So, do you like to be sad? Probably not. It’s quite likely that at least a part of you doesn’t want to be sad at all, and would much rather be happy. If you feel very strongly about this, I’ve got some bad news for you:
Happiness is really no better than sadness.
“What??” you might say. Let me explain.
Happiness and sadness are both just part of the emotional spectrum. Either emotion, you feel it, perhaps in response to events, and then you do your best to respond to that feeling. But if we feel as though sadness is a bad thing, we can tend to act rather unhelpfully around sad people.
I mean, when you see someone who’s sad, do you ever think, “They shouldn’t be acting that way. Look at all the reasons why they should be happy. I’ll go help them out of it.”? You may think you’re being rather altruistic, but the truth is, you’re hurting the other person.
“Hurting?” you say, “Hurting? How could I be hurting when I’m clearly helping?”
Ok, a part of you may really care for the other person, and cheering them up may seem like the logical thing. But in order to be around a person feeling any emotion, you first need to deal with your insecurities about feeling that emotion yourself.
Learning to be Sad
That’s right, we need to learn to be sad! All that stuff about “don’t cry”, “be a man”, “don’t be sad” just covers over, with a veneer of manliness, that we just don’t WANT to cry or be sad. But this, I’m afraid, inhibits our ability to really be there for other people when THEY are sad.
Because when we’re not ok with being sad, do you think another person will feel our acceptance when they are sad? Probably not!
Ok, so maybe you’re on board now. You want to be there for people, and not be so insecure about being sad. But maybe you’re afraid. Maybe you’re scared of the feeling of sadness. That’s ok.
Just remind your insecure side that sadness carries with it an empowering message. Sadness is just an indication that something else feels wrong. Remember, babies cry very naturally when hungry, hurt, or feeling unsafe. Babies are on to something. They’re not crazy, they’re not wrong. The emotions communicate a message, and, most of the time, parents are the ones who respond to those messages.
But you can also respond to your own sadness, and be with the part of you who’s sad without being judgemental. You don’t need to try and get yourself to do something that might make you feel happy. Just recognizing what your emotional self is trying to tell you can be enough.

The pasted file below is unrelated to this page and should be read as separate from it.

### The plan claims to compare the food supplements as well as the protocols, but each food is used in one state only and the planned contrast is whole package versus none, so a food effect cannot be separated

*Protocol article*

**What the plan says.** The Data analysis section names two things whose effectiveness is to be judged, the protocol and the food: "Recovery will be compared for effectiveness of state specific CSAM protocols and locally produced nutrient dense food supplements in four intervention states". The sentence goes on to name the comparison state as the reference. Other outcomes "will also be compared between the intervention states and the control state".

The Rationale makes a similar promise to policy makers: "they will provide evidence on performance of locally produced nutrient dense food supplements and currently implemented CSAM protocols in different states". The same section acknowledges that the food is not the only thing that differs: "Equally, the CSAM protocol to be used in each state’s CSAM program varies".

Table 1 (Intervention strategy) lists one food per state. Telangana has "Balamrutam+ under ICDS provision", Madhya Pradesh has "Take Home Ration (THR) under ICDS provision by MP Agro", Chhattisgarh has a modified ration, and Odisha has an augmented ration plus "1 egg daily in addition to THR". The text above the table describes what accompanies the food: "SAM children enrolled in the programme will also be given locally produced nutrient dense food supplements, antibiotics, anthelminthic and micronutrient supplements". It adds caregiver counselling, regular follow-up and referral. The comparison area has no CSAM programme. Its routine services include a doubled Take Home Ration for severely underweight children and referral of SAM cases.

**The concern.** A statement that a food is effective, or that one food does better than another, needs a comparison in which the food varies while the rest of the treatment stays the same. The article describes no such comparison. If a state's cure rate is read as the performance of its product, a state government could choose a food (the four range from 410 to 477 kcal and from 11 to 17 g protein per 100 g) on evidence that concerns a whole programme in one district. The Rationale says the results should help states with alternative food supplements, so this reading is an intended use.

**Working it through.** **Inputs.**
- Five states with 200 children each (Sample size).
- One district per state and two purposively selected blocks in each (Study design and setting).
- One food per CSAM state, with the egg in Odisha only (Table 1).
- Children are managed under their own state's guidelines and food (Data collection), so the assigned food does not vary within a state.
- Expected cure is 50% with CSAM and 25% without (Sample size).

And yeah, hearing the real message might be tough sometimes. You may have learned to cover over your emotions even to yourself. But there’s no rush. If you don’t desire to get happy, you can stay with yourself when you’re sad. Don’t you think you’re more likely to hear the message when you’re listening for it?
I know there’s a part of you who cares about other people, and naturally wants to tend their needs – and that’s the one who can overcome this insecurity. At least, that’s my experience.
Try it Out
Here’s a little exercise you can do to tend to your sadness, so you become familiar again with what you really need:
- Think of a recent time you were sad. Try to relive the experience of being sad. Or, if you feel sad right now, use how you currently feel.
- If you resist the idea of being sad, ask yourself: Why? What am I afraid of being sad for?
- Stand down your fearful side by reminding yourself of why you’re doing this exercise in the first place: to really be there for yourself. Get past the insecurity.
- Once you feel the sadness, just be there with the feeling for a while. Resist the urge to suggest activities to yourself that you think will make you happy.
- Ask yourself, in your own way, what the part of you who feels sad really needs.
- Let the response surface. Be willing to listen to it. You are sensitive human being, and the part of you who feels sad may not trust you with the message directly. Regardless of what they tell you, just listen.
- If what this sad part of you needs is too tall an order right now, or if they can’t tell you yet – that’s ok. The important part is listening. Rather than trying to get yourself to a new state, be open to what your emotions have to say.
- Those emotions might have a lot of problems with the way you act, by the way, be prepared, and just listen.
- The main goal of this exercise is to understand what you really need, deep down. That means something new may emerge from this. Take your time with the new knowledge. You may not know what to do with it, but at least you can dwell on it, and let it give you new ideas for what to do from here.
And that’s it!
Remember: Once you know how to be around yourself when you’re sad, you’ll be able to be there for others too.
And have fun with it. : )
Great article by Mark Ivar Myhre: How to Feel Your Feelings
He’s also got a guided meditation you can go through to reacquaint yourself with your child-like self, the part of you who naturally expresses your feelings. Click here for that.
Tony Robbins has a great chapter on emotions in his book, Awaken the Giant Within. You can find a summary PDF here (which includes a page on emotions), and buy the full book here.
(Remember, I do not fully support what any other person has to say, but reading these things were valuable to me at the time!)
I really liked this article, it is true that some people think everyone should be happy, when they may just be covering up some other emotion with their facade of happiness… good tips to evaluate your emotions also!
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